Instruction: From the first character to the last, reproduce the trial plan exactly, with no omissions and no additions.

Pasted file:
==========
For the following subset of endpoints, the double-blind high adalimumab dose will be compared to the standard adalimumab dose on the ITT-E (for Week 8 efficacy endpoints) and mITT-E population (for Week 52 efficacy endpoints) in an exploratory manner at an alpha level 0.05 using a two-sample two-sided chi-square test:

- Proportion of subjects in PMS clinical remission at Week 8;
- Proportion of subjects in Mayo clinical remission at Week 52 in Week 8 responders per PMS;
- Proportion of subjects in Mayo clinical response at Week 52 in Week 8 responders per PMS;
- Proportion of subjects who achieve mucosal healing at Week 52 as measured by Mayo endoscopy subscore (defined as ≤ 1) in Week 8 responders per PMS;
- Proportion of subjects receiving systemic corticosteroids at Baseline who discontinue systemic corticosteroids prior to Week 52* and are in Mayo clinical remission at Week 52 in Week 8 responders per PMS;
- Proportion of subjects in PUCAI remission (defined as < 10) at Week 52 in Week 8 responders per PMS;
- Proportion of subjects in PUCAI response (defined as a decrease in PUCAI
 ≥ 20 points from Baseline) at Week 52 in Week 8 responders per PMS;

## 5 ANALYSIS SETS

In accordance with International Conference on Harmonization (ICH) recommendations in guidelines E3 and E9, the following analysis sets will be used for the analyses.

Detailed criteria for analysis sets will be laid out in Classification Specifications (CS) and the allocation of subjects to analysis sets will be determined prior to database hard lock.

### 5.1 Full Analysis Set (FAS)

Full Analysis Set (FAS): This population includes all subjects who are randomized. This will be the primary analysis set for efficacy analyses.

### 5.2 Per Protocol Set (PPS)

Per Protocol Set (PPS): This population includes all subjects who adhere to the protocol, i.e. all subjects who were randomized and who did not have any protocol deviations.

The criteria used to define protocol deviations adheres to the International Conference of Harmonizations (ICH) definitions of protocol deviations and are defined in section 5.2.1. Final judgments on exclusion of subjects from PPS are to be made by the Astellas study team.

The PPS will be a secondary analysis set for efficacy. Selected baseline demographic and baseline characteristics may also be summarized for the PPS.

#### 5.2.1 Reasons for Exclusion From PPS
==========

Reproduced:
For the following subset of endpoints, the double-blind high adalimumab dose will be compared to the standard adalimumab dose on the ITT-E (for Week 8 efficacy endpoints) and mITT-E population (for Week 52 efficacy endpoints) in an exploratory manner at an alpha level 0.05 using a two-sample two-sided chi-square test:

- Proportion of subjects in PMS clinical remission at Week 8;
- Proportion of subjects in Mayo clinical remission at Week 52 in Week 8 responders per PMS;
- Proportion of subjects in Mayo clinical response at Week 52 in Week 8 responders per PMS;
- Proportion of subjects who achieve mucosal healing at Week 52 as measured by Mayo endoscopy subscore (defined as ≤ 1) in Week 8 responders per PMS;
- Proportion of subjects receiving systemic corticosteroids at Baseline who discontinue systemic corticosteroids prior to Week 52* and are in Mayo clinical remission at Week 52 in Week 8 responders per PMS;
- Proportion of subjects in PUCAI remission (defined as < 10) at Week 52 in Week 8 responders per PMS;
- Proportion of subjects in PUCAI response (defined as a decrease in PUCAI
 ≥ 20 points from Baseline) at Week 52 in Week 8 responders per PMS;

## 5 ANALYSIS SETS

In accordance with International Conference on Harmonization (ICH) recommendations in guidelines E3 and E9, the following analysis sets will be used for the analyses.

Detailed criteria for analysis sets will be laid out in Classification Specifications (CS) and the allocation of subjects to analysis sets will be determined prior to database hard lock.

### 5.1 Full Analysis Set (FAS)

Full Analysis Set (FAS): This population includes all subjects who are randomized. This will be the primary analysis set for efficacy analyses.

### 5.2 Per Protocol Set (PPS)

Per Protocol Set (PPS): This population includes all subjects who adhere to the protocol, i.e. all subjects who were randomized and who did not have any protocol deviations.

The criteria used to define protocol deviations adheres to the International Conference of Harmonizations (ICH) definitions of protocol deviations and are defined in section 5.2.1. Final judgments on exclusion of subjects from PPS are to be made by the Astellas study team.

The PPS will be a secondary analysis set for efficacy. Selected baseline demographic and baseline characteristics may also be summarized for the PPS.

#### 5.2.1 Reasons for Exclusion From PPS